Pesticide Studies - Neonicotinoids And Bees

When I began writing this website in 2009/2010, there were convincing studies linking honey bee deaths to neonicotinoids, but though convincing, they were relatively few.  Since then, many, many more studies have signalled the worrying risk that neonicotinoids pose to pollinators and other non-target invertebrates.

Here is a sample of just some of the studies, summarized elsewhere on this website. 

Apologies for the inconsistant manner in which these studies are listed and referenced, owing to a combination of the way in which this website has evolved over time (and as volume of evidence has increased), the  insufficient resources and technical skills on my part to plan and manage it!) and the simple lack of time available to me.  Hence the need to opt for speed and convenience, and so I am guitly of 'copying and pasting' from elsewhere on this site.

Nevertheless, studies are listed here, sometimes with papers available to download, and you may be able to acquire further studies by researching yourself on the internet.  In addition, 1,121 studies up to 2014 were examined and referenced in the The World Wide Integrated Assessment of the Impact of Systemic Pesticides on Biodiversity and Ecosystems.

List of Neonicotinoid Pesticide Studies:


Krupke et al 2017
Krupke, C. H., Holland, J. D., Long, E. Y. and Eitzer, B. D. (2017), Planting of neonicotinoid-treated maize poses risks for honey bees and other non-target organisms over a wide area without consistent crop yield benefit. J Appl Ecol. doi:10.1111/1365-2664.12924

Marianna Martinello et al, 2017
Marianna Martinello, Chiara Baratto, Chiara Manzinello, Elena Piva, Alice
Borin, Marica Toson, Anna Granato, Maria Beatrice Boniotti, Albino Gallina & Franco Mutinelli (2017); Spring mortality in honey bees in northeastern Italy: detection of pesticides and viruses in dead honey bees and other matrices; published in Journal of Apicultural Research; Volume 56, 2017 - Issue 3; April 2017.

Scott H. et al., 2017
Scott H. McArt
, Ashley A. Fersch, Nelson J. Milano, Lauren L. Truitt & Katalin Böröczky;
High pesticide risk to honey bees despite low focal crop pollen collection during pollination of a mass blooming crop
; Published:, Scientific Reports 7, Article number: 46554 (2017); doi:10.1038/srep46554 Published online:19 April 2017

Fabio SGOLASTRA et al., 2017
Fabio SGOLASTRA, Claudio PORRINI, Stefano MAINI, Laura BORTOLOTTI, Piotr MEDRZYCKI, Franco MUTINELLI, Marco LODESANI; Healthy honey bees and sustainable maize production: why not? Published: Bulletin of Insectology 70 (1): 156-160, 2017: ISSN 1721-8861

Matthew L. Forister, et al 2016
Matthew L. Forister, Bruce Cousens, Joshua G. Harrison, Kayce Anderson, James H. Thorne, Dave Waetjen, Chris C. Nice, Matthew De Parsia, Michelle L. Hladik, Robert Meese, Heidi van Vliet, Arthur M. Shapiro; Increasing neonicotinoid use and the declining butterfly fauna of lowland California; Published 16 August 2016.DOI: 10.1098/rsbl.2016.0475

Ben A. Woodcock, et al 2016

Ben A. Woodcock, Nicholas J. B. Isaac, James M. Bullock, David B. Roy, David G. Garthwaite, Andrew Crowe & Richard F. Pywell; Impacts of neonicotinoid use on long-term population changes in wild bees in England. Published, Nature Communications 7, Article number: 12459 (2016),doi:10.1038/ncomms12459

Heard,M.S., et al., 2016
Comparative toxicity of pesticides and environmental contaminants in bees: Are honey bees a usefulproxy for wild bee species?, Sci Total Environ (2016)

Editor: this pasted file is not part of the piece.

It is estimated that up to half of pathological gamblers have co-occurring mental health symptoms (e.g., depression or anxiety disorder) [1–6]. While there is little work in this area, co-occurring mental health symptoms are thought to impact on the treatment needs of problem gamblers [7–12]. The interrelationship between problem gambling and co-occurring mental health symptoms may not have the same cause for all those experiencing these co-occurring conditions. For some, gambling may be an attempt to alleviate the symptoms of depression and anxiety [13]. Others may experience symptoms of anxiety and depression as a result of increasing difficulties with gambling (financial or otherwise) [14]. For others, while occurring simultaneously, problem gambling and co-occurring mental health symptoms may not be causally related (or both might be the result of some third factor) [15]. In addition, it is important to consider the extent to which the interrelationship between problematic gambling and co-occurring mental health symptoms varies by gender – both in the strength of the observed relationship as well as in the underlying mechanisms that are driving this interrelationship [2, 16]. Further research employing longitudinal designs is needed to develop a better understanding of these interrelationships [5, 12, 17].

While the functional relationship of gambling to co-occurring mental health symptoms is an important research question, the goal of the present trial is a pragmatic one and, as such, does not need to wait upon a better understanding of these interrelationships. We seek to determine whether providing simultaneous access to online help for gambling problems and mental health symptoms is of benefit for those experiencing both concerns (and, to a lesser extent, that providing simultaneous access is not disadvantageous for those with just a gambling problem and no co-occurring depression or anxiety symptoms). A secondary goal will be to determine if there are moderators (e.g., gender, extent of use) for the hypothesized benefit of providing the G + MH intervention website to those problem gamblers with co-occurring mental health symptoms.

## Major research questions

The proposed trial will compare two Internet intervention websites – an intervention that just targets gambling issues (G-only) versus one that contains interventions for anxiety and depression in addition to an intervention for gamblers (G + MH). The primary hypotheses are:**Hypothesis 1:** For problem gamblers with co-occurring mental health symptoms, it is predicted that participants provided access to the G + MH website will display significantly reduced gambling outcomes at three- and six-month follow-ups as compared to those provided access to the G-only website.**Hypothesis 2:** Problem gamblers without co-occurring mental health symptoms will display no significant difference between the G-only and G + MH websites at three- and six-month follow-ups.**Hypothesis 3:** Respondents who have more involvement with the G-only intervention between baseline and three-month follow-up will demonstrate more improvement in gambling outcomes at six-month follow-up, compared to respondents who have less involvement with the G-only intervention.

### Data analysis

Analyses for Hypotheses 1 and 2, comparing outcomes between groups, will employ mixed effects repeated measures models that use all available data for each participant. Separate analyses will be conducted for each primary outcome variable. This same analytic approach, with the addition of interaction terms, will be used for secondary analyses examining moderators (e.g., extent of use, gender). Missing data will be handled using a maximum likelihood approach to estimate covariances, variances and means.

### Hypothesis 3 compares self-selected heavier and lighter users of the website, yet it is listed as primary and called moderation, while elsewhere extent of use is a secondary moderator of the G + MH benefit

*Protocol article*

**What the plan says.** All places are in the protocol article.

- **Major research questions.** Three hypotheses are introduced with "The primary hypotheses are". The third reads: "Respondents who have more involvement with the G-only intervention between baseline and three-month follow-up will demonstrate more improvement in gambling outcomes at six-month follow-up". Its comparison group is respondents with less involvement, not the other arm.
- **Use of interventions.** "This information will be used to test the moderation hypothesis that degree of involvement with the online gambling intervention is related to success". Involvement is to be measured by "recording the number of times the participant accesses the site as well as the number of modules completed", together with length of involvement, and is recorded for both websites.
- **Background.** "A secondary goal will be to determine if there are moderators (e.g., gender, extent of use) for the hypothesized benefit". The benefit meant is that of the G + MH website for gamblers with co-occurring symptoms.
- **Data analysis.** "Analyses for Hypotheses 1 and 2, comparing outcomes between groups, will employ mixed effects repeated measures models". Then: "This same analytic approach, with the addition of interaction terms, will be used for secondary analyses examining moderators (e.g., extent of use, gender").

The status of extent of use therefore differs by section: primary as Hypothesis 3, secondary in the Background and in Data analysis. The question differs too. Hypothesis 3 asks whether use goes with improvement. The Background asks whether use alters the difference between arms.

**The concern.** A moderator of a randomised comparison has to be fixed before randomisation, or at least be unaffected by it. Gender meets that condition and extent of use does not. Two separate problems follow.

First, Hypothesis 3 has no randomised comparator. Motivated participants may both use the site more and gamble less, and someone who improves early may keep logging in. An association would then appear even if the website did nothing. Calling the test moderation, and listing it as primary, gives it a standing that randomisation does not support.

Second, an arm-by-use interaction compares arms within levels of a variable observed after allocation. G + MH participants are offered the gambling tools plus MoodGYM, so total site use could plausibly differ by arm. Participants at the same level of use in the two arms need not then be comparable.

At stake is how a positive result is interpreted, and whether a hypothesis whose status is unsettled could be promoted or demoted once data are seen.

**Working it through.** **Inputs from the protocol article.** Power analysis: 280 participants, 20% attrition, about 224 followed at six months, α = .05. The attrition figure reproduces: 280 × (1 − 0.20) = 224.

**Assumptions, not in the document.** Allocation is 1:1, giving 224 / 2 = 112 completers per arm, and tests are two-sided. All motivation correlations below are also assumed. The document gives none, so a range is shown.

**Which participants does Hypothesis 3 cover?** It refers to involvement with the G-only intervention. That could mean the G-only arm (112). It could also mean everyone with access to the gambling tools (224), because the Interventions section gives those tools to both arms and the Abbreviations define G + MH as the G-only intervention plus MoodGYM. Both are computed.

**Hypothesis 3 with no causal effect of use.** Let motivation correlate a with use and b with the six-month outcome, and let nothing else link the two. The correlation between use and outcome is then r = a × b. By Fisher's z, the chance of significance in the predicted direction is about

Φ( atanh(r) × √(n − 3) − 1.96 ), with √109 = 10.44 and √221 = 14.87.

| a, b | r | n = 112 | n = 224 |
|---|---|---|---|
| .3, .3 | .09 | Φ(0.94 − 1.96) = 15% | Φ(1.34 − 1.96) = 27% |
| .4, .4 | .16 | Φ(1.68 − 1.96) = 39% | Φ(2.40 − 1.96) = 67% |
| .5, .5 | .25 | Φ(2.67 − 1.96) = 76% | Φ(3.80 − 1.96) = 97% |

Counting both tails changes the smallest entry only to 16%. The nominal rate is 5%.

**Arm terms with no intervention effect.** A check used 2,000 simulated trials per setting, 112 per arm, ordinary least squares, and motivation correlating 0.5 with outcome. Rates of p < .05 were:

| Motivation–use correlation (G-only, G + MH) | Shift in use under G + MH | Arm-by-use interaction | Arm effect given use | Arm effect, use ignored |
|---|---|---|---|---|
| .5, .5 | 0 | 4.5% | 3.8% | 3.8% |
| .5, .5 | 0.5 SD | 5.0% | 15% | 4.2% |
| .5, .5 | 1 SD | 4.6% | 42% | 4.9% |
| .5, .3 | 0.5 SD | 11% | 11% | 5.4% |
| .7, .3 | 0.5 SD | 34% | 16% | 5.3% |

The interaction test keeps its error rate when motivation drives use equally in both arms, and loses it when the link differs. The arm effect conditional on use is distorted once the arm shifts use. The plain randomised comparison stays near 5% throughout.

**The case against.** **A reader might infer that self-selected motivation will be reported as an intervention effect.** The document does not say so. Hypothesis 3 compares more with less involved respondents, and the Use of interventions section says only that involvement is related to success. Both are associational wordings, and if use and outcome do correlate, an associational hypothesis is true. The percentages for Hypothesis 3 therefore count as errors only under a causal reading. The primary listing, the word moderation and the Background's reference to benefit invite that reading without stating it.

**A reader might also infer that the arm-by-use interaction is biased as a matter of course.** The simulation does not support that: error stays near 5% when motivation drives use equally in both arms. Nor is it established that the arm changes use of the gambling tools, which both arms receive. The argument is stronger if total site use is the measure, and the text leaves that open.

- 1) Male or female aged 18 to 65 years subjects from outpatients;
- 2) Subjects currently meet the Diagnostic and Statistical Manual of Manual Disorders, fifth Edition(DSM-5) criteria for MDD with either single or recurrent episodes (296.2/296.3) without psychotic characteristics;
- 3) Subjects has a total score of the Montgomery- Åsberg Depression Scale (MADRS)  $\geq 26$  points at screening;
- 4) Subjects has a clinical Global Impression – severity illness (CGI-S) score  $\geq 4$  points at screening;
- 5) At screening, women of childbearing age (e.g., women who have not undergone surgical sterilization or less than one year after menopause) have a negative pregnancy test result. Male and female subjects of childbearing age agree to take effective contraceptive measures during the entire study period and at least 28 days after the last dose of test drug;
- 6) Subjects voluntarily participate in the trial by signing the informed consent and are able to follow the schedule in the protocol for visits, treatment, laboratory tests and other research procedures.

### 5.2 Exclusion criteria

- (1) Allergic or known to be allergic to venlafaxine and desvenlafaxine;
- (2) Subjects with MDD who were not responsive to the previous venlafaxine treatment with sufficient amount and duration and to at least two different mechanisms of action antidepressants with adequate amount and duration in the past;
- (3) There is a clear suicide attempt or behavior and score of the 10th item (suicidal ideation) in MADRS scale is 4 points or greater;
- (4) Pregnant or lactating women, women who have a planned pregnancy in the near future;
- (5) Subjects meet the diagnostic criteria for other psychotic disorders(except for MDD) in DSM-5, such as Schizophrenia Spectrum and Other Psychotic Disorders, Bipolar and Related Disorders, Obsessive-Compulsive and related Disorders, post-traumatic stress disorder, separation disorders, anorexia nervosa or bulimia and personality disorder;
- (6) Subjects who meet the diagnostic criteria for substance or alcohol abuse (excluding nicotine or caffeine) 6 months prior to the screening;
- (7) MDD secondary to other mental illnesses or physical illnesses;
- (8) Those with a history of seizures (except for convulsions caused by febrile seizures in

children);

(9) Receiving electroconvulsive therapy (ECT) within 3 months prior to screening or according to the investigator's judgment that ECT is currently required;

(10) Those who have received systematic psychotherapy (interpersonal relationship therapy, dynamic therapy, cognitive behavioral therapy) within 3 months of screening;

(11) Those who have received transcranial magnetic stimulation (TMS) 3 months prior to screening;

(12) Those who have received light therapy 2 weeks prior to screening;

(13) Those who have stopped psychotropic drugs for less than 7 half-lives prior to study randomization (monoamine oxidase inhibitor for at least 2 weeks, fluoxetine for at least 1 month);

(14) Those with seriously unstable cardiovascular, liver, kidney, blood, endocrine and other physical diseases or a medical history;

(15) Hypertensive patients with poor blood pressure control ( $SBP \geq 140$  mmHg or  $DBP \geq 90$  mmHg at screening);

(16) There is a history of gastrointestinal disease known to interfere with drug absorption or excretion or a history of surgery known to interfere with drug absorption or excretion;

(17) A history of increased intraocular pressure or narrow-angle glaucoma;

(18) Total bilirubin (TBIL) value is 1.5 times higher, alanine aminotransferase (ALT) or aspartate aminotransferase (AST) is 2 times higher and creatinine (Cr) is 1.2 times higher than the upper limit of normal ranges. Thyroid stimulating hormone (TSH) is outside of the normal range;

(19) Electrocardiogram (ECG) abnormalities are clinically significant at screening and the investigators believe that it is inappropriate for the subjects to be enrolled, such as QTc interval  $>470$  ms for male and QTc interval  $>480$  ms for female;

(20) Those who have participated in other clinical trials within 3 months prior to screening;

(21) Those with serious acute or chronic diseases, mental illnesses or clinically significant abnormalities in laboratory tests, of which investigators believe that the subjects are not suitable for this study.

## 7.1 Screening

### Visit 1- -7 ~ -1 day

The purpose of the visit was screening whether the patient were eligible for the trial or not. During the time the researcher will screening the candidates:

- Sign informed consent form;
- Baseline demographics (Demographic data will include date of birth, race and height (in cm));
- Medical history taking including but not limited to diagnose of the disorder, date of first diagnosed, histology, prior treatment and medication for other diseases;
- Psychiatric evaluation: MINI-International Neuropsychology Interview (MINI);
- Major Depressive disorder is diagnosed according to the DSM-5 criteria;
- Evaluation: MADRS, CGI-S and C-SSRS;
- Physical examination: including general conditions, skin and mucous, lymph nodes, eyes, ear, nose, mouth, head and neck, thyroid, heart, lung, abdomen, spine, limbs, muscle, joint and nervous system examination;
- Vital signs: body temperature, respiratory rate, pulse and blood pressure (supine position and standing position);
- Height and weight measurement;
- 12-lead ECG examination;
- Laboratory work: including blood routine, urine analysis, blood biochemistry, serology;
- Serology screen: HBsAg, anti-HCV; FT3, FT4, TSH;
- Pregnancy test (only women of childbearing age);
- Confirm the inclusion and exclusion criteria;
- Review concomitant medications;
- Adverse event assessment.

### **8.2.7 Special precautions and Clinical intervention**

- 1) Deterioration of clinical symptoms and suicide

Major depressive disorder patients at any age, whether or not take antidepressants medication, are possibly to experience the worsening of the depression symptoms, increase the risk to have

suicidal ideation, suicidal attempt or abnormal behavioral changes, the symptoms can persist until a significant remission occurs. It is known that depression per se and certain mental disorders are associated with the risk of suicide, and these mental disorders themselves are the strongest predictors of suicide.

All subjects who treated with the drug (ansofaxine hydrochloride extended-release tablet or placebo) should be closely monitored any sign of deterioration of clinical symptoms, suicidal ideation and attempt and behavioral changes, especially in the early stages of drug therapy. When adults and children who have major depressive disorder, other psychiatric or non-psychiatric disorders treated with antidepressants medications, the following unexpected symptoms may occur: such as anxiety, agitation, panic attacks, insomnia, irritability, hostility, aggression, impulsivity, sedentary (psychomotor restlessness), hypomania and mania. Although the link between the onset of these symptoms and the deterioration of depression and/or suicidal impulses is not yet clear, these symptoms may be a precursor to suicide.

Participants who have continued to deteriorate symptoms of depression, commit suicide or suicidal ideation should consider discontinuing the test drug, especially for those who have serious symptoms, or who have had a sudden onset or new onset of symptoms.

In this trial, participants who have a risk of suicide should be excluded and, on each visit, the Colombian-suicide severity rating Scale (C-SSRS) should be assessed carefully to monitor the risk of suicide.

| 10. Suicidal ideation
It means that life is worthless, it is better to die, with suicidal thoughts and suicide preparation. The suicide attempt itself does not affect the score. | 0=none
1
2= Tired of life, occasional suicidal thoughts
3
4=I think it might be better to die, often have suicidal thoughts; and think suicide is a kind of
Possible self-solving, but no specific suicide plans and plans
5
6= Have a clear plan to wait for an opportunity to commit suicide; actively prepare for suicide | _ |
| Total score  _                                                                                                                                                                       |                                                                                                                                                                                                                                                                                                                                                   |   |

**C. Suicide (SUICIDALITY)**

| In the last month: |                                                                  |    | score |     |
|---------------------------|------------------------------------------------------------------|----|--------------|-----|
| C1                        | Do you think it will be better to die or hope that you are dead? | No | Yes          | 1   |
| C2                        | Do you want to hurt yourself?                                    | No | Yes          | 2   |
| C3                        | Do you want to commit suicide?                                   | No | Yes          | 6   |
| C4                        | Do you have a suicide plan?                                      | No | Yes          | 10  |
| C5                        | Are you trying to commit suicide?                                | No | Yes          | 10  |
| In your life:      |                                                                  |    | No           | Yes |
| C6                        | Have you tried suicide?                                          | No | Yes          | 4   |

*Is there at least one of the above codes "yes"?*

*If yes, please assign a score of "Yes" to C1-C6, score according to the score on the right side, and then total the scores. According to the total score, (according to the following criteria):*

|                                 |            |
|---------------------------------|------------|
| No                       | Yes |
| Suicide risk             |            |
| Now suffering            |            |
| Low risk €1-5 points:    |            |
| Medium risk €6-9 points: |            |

Hopppe & Safer
A critical appraisal of the German Bee Monitoring Project.

Bonmatin et al 2005
J. M. Bonmatin · I. Moineau · R. Charvet · M. E. Colin · C. Fleche · E. R. Bengsch: "Behaviour of Imidacloprid in Fields.Toxicity for Honey Bees". If you would like to read a summary of this study, please click here.

Colin et al 2004
M. E. Colin,1 J. M. Bonmatin,2 I. Moineau,2 C. Gaimon,3 S. Brun,3 J. P. Vermandere 3: "A Method to Quantify and Analyze the Foraging Activity of Honey Bees: Relevance to the Sublethal Effects Induced by Systemic Insecticides". If you would like to read a summary of this study, please click here.

Girolami et al 2009
V. GIROLAMI,1,2 L. MAZZON,1 A. SQUARTINI,3 N. MORI,1 M. MARZARO,1 A. DI BERNARDO,1 M. GREATTI,4 C. GIORIO,5 AND A. TAPPARO5: "Translocation of Neonicotinoid Insecticides From Coated Seeds toSeedling Guttation Drops: A Novel Way of Intoxication for Bees". If you would like to read a summary of this study, please click here.

Riebe Presentation 2009
Hedwig Riebe, DBIB: Exposition Paths of Neonicotinoids 2009(This is a powerpoint presentation. Hedwig Riebe is from the Deutscher Berufs und Erwerbs Imker Bund e. V. in 2009 (German Beekeepers Association).

Greatti et al 2003
Moreno GREATTI1, Anna Gloria SABATINI2, Renzo BARBATTINI3, Simona ROSSI2, Antonella STRAVISI3: "Risk of environmental contamination by the active ingredient imidacloprid used for corn seed dressing. Preliminary results". If you would like to read a summary of this study, please click here.

Maini et al 2010
Stefano MAINI 1, Piotr MEDRZYCKI 2, Claudio PORRINI 1: "The puzzle of honey bee losses: a brief review".  If you would like to read a summary of this study, please click here.

Tennekes 2010
Henk A.Tennekes 2010: "The significance of the Druckrey–Küpfmüller equation for risk assessment — The toxicity of neonicotinoid insecticides to arthropods is reinforced by exposure time". If you would like to read a summary of this study, please click here.

More pesticide studies are summarised by various organisations, and a list of some of them can be found here.

Link back from Pesticide Studies Bibliography to Home page

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A range of articles covering this subject.

Neonicotinoid Pesticides:

The Risk To Bees


How do neonicotinoids work to kill insects like bees? 

Manufacturers provide clues!



Tom Theobald


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